Presidential candidates, state governments, and utilities are promoting “net zero” emissions targets to preserve a safe climate future by helping to limit global warming to well below 2°C – but few of them have defined exactly how the United States could remake its energy economy.
The Paris Agreement targets net zero emissions by 2050. More than 60 countries, including Germany and the United Kingdom, have set net zero, showing how political momentum can spur climate action – if the policy path forward is clear.
Energy Innovation previously modeled a scenario to achieve the U.S. Paris Agreement pledge using the peer-reviewed and open-source Energy Policy Simulator (EPS), it now uses the EPS to explore an illustrative policy pathway to achieve net zero U.S. emissions by 2050.
By 2050, EI’s net zero pathway abates more than 6 Gt of emissions a year and saves more than 120,000 American lives per year due to reduced particulate pollution. This series of four articles identifies the policy combinations that can decarbonize America’s industrial, transportation, electricity, and buildings sectors.
While emissions reductions from land use and agriculture represent roughly a tenth of those needed to reach net zero emissions, this series does not focus on that sector.
How To Reach U.S. Net Zero Emissions By 2050: Decarbonizing Industry
Industrial emissions are 35 percent of U.S. emissions, or 29 percent if emissions from generating electricity are grouped into a separate sector. Under business-as-usual, industrial emissions are projected to rise more than 35 percent by 2050.
Increasing electrification and hydrogen in industrial energy use provides 38 percent of emissions abatement in a net zero scenario; material efficiency, longevity, and re-use 21 percent; replacing fluorinated gases 14 percent; and other policies contribute the remainder of required abatement.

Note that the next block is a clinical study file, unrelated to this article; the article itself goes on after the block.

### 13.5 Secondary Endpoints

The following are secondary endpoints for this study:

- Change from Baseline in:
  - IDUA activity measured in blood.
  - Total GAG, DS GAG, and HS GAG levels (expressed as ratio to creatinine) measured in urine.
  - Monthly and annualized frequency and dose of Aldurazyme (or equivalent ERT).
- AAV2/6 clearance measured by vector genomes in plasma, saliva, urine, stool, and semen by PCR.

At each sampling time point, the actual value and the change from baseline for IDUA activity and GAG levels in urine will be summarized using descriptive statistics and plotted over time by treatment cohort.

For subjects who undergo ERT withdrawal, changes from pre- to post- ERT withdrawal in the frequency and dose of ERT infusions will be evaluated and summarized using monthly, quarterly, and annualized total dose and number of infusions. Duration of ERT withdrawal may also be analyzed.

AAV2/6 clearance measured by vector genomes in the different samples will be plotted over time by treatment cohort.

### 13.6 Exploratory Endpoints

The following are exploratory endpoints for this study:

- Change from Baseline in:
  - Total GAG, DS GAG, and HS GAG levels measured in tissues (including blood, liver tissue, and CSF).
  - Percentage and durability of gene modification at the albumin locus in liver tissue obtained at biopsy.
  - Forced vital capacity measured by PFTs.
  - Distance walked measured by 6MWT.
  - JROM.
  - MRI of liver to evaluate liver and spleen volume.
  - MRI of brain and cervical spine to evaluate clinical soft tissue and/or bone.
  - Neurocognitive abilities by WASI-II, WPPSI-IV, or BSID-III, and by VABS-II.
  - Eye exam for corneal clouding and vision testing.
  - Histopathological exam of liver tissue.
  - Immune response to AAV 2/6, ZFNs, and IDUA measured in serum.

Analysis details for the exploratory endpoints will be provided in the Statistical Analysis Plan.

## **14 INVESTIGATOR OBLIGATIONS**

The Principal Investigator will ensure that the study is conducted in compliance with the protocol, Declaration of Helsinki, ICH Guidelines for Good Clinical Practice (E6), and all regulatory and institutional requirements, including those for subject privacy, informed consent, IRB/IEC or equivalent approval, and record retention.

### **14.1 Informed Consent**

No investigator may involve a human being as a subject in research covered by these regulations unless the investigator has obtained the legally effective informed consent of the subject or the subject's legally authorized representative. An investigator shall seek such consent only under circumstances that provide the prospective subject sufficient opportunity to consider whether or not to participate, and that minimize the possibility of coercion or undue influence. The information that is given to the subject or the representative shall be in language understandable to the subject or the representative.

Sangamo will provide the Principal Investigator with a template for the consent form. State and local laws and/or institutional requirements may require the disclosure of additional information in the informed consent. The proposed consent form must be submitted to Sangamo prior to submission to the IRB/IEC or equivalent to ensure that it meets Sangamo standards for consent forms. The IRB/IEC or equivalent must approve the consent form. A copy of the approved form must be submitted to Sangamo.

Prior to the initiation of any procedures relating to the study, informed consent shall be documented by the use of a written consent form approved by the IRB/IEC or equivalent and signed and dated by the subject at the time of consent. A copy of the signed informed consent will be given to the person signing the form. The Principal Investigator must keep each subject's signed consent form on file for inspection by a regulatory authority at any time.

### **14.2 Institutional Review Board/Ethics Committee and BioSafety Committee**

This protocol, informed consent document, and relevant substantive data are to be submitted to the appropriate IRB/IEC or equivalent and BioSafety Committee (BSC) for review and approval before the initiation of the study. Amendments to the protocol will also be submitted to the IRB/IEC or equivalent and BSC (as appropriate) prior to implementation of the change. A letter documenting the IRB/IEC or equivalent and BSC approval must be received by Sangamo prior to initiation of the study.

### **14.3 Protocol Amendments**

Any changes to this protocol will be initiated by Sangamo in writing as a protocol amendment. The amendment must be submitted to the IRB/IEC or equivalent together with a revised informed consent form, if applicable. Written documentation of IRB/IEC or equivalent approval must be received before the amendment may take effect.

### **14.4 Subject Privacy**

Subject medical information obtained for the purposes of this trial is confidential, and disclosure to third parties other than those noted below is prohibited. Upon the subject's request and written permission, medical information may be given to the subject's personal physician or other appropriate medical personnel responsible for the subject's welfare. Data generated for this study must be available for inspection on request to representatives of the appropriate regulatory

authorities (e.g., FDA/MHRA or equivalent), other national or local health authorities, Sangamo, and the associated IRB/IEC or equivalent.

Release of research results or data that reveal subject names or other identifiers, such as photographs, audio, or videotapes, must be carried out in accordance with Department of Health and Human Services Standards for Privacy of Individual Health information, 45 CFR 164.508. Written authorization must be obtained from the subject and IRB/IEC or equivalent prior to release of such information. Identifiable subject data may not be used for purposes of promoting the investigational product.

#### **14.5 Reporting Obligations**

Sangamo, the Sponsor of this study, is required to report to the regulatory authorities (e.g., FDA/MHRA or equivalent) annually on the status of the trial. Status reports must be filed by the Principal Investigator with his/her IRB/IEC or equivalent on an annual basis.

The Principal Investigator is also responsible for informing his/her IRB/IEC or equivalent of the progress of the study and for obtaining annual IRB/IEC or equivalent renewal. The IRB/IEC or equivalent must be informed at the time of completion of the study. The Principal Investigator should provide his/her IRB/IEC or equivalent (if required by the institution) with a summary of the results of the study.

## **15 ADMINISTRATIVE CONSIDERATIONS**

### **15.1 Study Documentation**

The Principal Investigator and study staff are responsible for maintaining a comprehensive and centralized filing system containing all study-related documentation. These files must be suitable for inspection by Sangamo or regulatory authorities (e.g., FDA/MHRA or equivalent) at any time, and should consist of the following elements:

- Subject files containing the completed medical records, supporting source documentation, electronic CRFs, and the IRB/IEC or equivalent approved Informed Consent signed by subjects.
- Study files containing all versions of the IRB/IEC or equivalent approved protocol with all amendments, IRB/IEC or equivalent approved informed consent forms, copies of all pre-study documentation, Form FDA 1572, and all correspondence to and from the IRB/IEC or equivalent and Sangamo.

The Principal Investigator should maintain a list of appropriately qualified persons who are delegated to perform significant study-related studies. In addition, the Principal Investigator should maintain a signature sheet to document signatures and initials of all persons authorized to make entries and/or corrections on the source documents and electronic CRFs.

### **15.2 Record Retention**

How To Reach U.S. Net Zero Emissions By 2050: Decarbonizing Transportation
Transportation emissions are 27 percent of U.S. emissions, and while light-duty emissions are projected to steadily decline due to vehicle electrification, emissions from other vehicles are expected to increase through 2050.
A 100 percent by 2030 all-electric sales mandate for most vehicles, and 50 percent by 2030 for medium- and heavy-duty trucks contribute 73 percent of emissions abatement in a net zero scenario; transportation demand management 13 percent; a 50 percent by 2040 hydrogen sales mandate for medium- and heavy-duty trucks 12 percent; and other policies contribute the remainder of required abatement.
How To Reach U.S. Net Zero Emissions By 2050: Decarbonizing Electricity
Electricity generation is responsible for 26 percent of U.S. emissions, and because it is the backbone of the American energy system, decarbonization in this sector can reduce emissions in the other three sectors through rapid electrification.
A 100 percent by 2050 carbon-free electricity standard which includes wind and solar as well as resources like hydropower and nuclear power, can fully decarbonize U.S. electricity generation. Complementary power sector policies like increasing transmission infrastructure, grid flexibility, and energy efficiency make reaching 100 percent clean electricity much easier. Other policies in industry, buildings, and transportation contribute the remainder of required abatement.
How To Reach U.S. Net Zero Emissions By 2050: Decarbonizing Buildings
Buildings are responsible for 27 percent of U.S. emissions, or 8 percent if emissions from generating power are grouped into a separate sector. Under business-as-usual, emissions from buildings are expected to remain constant through 2050.
An all-electric by 2035 sales mandate drives 87 percent of emissions reductions from U.S. buildings, with financial incentives for retrofits and building and equipment efficiency contributing the remainder of required abatement. Other policies to support building electrification like financial incentives for retrofits, building and equipment efficiency standards, and green building codes also contribute emissions reductions.